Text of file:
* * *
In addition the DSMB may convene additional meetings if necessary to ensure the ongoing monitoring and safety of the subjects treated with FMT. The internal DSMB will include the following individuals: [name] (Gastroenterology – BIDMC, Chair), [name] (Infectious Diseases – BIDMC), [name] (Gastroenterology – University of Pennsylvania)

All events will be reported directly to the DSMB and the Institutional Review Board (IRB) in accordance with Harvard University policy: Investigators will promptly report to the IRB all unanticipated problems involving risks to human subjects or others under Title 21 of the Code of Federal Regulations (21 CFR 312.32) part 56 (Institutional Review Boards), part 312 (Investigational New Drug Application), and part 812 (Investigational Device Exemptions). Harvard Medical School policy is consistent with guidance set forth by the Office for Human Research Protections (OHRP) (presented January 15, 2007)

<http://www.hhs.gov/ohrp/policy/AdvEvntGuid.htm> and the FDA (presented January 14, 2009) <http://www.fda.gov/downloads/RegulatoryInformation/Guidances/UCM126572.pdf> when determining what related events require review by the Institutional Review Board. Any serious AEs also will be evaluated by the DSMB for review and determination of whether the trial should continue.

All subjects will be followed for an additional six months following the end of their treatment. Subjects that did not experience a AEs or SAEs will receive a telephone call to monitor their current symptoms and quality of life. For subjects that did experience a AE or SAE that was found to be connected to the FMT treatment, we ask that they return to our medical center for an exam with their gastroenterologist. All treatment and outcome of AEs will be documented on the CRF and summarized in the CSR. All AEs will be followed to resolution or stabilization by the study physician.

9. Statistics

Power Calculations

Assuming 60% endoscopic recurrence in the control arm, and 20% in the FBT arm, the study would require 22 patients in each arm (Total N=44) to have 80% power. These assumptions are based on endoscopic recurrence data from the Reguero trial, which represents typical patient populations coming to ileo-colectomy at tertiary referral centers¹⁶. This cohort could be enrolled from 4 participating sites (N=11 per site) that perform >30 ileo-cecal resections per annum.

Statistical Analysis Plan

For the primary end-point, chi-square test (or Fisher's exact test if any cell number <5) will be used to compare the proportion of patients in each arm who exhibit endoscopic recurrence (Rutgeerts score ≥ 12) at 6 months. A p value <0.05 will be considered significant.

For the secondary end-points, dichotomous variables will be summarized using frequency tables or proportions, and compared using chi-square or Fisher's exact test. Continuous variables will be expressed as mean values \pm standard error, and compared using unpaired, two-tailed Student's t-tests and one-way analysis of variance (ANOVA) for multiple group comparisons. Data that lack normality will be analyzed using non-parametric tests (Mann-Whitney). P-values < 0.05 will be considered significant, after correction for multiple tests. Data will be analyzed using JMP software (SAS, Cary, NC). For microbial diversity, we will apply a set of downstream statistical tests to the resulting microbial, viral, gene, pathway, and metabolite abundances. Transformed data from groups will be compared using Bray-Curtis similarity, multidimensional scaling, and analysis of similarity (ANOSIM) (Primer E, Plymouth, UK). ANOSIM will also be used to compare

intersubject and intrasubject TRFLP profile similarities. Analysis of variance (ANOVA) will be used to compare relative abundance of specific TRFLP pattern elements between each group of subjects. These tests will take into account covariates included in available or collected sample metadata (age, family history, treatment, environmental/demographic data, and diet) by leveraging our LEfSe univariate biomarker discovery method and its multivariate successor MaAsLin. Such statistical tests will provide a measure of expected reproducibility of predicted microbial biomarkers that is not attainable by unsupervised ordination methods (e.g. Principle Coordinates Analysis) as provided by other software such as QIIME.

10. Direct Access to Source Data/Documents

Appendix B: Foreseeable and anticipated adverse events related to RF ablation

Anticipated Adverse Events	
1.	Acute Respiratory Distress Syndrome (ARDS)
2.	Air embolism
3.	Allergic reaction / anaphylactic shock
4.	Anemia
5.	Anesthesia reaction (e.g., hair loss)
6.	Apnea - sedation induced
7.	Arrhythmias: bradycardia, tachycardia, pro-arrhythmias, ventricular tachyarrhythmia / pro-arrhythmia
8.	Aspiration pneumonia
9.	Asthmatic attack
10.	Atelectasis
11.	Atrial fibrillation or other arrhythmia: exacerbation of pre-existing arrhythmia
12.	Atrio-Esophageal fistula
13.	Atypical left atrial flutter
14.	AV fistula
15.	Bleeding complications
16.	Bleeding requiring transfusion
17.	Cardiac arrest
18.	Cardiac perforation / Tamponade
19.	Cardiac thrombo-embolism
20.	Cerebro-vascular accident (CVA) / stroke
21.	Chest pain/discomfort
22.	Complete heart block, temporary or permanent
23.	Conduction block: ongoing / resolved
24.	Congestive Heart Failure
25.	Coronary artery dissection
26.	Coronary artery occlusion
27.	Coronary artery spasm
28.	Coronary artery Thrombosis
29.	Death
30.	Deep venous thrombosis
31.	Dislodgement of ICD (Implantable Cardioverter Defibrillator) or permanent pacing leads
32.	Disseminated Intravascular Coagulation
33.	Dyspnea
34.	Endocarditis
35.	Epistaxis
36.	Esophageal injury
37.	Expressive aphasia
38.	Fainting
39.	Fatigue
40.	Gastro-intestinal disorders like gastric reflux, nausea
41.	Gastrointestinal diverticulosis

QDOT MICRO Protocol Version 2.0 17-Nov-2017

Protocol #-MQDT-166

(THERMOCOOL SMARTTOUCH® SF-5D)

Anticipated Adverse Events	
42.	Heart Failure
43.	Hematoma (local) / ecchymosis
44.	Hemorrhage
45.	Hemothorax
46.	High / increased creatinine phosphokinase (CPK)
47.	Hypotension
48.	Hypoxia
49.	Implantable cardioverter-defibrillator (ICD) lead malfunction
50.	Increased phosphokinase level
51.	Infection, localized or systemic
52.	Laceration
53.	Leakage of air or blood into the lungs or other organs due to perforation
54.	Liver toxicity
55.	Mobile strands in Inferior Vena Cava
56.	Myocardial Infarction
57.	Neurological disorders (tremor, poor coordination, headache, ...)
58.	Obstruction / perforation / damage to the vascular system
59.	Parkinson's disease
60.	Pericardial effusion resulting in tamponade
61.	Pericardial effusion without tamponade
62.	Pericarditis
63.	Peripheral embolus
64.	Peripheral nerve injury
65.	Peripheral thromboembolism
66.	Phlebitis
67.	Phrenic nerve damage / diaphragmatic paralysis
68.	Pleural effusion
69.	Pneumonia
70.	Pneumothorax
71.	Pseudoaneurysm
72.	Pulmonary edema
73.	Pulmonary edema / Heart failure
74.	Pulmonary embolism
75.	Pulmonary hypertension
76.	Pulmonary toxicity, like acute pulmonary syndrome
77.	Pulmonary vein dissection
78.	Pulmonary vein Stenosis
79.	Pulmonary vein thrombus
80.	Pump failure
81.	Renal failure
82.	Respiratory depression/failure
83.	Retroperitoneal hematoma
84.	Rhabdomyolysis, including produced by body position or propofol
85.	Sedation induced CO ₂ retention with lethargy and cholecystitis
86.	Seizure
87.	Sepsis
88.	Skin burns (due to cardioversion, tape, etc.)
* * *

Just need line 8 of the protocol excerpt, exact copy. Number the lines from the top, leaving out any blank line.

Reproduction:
Statistical Analysis Plan